Benchmark Results: Productivity
We also made a big change to our Visual Studio 2010 benchmark in anticipation of today’s launch. Gone is the Miranda IM client compile workload. In its place, we’re compiling Google Chrome—a task that takes more than 10 minutes with 16 cores at 100% utilization.
As with some of the benchmarks on the previous page, the biggest performance improvement happens between Intel’s Xeon 5500 and 5600 processors. Nevertheless, the new Xeon E5s serve up a significant boost as well.
Based on the STARS Euler3D computational fluid dynamics production code, Euler3D’s workload is described as follows:
“The benchmark testcase is the AGARD 445.6 aeroelastic test wing. The wing uses a NACA 65A004 airfoil section and has a panel aspect ratio of 1.65, a taper ratio of 0.66, and a 45 degree quarter-chord sweep angle. This AGARD wing was tested at the NASA Langley Research Center in the 16-foot Transonic Dynamics Tunnel and is a standard aeroelastic test case used for validation of unsteady, compressible CFD codes…The benchmark CFD grid contains 1.23 million tetrahedral elements and 223 thousand nodes. The benchmark executable advances the Mach 0.50 AGARD flow solution. Our benchmark score is reported as a CFD cycle frequency in Hertz.”
Euler3D reports that it recognizes and employs all 32 of the Xeon E5 system’s available threads, and the result is a score that blows away the Xeon X5680s. Based on the fact that Core i7-3960X beats two Xeon 5500s and comes close to the 5600s suggests a big advantage from Sandy Bridge-based CPUs.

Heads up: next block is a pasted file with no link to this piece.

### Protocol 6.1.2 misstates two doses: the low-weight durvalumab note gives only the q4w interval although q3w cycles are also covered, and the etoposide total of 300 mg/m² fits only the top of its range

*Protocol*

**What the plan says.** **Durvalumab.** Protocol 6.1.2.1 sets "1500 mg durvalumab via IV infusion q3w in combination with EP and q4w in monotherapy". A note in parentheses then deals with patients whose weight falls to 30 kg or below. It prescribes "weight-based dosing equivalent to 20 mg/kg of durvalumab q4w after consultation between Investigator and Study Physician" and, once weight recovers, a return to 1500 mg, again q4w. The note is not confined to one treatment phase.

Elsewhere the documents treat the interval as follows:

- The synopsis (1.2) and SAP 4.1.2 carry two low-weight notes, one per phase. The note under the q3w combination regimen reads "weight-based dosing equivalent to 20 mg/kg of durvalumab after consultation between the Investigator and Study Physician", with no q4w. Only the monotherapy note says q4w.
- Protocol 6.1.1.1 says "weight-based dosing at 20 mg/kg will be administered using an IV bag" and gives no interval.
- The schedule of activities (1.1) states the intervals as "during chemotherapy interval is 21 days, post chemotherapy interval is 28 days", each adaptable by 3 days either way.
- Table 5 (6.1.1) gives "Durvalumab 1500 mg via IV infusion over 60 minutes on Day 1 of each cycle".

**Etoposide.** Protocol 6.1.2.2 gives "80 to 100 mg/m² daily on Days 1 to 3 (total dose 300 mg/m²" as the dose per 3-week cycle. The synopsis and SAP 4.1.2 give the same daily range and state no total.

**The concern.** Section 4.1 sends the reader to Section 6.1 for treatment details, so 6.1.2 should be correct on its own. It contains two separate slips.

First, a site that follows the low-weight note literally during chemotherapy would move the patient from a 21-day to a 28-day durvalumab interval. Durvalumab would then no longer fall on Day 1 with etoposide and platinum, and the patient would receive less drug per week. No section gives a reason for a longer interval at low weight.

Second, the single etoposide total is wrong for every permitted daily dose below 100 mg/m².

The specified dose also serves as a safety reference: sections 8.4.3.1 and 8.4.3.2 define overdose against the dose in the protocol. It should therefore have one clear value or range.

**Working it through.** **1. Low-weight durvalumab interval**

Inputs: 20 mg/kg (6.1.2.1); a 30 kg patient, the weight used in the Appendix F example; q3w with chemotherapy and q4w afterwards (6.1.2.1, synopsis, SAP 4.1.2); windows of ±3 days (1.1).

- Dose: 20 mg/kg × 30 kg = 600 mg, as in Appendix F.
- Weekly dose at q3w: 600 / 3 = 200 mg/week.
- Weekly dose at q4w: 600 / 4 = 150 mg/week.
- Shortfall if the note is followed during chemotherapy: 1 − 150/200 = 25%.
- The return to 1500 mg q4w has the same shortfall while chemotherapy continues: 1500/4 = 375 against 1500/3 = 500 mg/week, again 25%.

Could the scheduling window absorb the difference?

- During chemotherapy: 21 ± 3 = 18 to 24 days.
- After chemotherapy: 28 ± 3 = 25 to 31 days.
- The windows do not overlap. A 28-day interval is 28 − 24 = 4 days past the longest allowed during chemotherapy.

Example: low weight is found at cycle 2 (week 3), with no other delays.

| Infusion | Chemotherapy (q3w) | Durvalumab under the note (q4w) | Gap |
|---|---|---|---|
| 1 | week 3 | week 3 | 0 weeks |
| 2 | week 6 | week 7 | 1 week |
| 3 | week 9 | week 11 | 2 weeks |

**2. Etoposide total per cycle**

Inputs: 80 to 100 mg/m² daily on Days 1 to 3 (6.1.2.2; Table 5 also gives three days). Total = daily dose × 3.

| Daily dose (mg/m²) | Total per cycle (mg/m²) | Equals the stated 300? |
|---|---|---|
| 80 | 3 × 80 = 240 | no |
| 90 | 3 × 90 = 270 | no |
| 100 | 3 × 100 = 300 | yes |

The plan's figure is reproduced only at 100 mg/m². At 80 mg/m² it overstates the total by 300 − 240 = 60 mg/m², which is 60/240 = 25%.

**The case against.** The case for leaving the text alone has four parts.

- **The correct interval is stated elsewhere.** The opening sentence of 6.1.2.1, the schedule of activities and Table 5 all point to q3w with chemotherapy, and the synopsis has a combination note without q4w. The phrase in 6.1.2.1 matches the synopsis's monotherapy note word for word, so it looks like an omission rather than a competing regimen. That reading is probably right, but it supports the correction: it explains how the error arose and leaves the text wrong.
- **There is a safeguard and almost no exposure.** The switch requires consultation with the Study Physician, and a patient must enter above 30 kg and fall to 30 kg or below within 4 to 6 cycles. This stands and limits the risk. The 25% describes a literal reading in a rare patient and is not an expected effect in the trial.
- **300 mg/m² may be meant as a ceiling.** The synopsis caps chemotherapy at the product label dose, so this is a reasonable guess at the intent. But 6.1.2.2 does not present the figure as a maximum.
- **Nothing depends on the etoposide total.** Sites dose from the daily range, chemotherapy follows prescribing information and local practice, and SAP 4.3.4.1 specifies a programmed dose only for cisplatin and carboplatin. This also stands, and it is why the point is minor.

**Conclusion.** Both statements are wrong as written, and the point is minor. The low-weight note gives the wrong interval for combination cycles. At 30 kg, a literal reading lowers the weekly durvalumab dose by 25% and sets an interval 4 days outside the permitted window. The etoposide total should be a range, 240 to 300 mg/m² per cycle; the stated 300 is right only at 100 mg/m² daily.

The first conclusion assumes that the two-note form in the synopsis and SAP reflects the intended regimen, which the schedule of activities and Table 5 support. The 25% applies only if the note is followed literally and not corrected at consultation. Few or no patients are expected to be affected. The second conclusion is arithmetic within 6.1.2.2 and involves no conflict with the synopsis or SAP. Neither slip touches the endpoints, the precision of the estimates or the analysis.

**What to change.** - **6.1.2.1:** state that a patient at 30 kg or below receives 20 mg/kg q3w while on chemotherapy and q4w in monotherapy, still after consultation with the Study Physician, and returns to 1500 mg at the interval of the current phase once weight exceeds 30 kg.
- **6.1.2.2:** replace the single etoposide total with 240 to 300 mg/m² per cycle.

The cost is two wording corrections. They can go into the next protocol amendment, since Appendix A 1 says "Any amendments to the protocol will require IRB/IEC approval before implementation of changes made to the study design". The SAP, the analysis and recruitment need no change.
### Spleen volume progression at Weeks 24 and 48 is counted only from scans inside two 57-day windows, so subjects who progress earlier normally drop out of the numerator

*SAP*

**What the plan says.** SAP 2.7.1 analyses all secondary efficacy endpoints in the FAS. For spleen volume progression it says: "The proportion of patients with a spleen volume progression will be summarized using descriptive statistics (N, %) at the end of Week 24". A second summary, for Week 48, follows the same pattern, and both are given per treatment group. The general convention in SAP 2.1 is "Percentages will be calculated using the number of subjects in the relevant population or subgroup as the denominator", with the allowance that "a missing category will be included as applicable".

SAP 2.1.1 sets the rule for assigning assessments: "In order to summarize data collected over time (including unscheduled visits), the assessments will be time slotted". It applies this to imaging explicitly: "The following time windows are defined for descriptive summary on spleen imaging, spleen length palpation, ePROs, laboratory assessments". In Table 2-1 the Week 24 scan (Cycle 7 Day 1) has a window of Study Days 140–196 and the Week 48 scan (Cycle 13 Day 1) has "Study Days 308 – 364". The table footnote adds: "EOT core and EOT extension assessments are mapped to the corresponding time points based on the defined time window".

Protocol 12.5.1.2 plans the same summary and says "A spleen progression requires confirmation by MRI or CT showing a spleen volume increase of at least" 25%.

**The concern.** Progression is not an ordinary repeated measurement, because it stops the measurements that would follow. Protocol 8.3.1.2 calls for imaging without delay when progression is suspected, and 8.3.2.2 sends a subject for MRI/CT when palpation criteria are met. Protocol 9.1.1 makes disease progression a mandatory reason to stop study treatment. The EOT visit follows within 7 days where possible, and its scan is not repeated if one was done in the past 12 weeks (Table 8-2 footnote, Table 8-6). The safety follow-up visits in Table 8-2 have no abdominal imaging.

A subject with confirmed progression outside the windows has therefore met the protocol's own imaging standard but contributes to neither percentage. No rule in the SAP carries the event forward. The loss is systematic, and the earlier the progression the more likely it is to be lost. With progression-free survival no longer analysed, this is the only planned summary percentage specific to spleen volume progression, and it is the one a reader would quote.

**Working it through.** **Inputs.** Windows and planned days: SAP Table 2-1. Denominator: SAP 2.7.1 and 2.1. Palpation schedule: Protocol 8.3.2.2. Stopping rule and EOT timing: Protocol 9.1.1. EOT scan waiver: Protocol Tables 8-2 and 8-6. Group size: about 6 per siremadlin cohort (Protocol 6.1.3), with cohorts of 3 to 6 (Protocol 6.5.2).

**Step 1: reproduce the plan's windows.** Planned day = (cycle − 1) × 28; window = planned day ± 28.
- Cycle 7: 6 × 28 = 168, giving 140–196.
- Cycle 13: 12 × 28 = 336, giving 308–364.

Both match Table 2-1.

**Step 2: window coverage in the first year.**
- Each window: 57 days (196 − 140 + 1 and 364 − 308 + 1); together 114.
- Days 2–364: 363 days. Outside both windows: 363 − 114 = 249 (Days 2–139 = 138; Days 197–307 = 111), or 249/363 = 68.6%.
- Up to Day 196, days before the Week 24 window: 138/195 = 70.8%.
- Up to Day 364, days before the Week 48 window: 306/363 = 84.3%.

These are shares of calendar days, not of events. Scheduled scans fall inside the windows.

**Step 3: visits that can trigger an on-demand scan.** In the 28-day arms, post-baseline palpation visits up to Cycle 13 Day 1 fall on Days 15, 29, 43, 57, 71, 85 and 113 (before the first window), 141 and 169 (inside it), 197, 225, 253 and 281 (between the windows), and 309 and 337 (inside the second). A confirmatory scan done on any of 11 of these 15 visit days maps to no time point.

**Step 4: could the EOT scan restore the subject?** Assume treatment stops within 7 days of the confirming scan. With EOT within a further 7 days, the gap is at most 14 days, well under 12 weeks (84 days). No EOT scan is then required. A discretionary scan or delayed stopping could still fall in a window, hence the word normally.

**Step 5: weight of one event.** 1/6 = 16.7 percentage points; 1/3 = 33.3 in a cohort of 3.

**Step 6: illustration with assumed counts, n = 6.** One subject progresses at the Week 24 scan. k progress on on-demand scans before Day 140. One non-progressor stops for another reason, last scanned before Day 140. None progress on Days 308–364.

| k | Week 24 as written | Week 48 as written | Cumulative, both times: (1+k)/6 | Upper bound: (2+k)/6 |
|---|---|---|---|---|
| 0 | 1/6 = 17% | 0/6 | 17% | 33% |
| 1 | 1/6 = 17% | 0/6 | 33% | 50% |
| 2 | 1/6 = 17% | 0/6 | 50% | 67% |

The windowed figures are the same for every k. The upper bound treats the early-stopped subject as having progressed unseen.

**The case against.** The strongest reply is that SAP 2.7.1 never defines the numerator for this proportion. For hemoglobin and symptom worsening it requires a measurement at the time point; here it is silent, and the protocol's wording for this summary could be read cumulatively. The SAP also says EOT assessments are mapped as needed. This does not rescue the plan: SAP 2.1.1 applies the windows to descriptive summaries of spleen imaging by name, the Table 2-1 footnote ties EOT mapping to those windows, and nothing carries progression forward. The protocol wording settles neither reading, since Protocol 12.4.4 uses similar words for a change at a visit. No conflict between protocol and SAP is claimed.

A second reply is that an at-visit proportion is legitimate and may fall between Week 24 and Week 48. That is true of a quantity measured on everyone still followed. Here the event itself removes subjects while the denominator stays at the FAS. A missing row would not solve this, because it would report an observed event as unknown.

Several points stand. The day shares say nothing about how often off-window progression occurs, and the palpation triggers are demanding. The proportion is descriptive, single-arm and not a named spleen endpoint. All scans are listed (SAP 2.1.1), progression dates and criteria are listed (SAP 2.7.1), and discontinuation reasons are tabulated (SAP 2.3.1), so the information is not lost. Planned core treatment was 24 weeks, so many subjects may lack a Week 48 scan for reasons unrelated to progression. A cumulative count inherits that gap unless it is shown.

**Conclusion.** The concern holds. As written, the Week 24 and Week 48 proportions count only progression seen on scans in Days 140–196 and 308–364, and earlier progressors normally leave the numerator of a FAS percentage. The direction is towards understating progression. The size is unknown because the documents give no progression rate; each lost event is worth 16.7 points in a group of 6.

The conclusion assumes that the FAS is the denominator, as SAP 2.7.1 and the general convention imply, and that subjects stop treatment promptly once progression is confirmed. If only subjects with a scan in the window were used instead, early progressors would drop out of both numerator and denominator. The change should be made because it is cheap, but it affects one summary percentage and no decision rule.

The rest of our productivity-oriented tests are decidedly less workstation-specific, though ABBYY’s FineReader 10 OCR app does a better job of taxing two Xeon E5s than video workloads like Adobe After Effects.
FineReader 10 shows Intel’s Core i7-3960X nearly matching two Xeon W5580s. A pair of Xeon X5680s yield a sizable 29% speed-up, while the Xeon E5s improve 21% compared to the 5600s.
None of our compression workloads are able to fully utilize these workstation-oriented configurations. 7-Zip comes the closest, yielding a slight advantage to the Xeon E5s over the 5600s and 5500s. However, even a six-core Core i7 is fast enough to pass the Xeon 5500s.
Because WinRAR employs fewer threads than a Core i7-3960X offers to it, anything in excess (read: every two-chip platform) goes unused, resulting in a performance chart defined by architecture and clock rate. Clearly, Intel’s Sandy Bridge design is favored over Nehalem, which is why the Xeon E5s and Core i7 excel.
The i7 actually scores a win in WinZip 16. We’ve been critical of single-threaded versions of this software in the past, which always took significantly longer than similar tasks in WinRAR or 7-Zip. A move to WinZip 16 makes this a 64-bit app that shows activity on four cores. But it’s still way slower than our other compression tests. Low utilization suggests that the Core i7 is enjoying a higher Turbo Boost multiplier, giving it the edge over Xeon E5.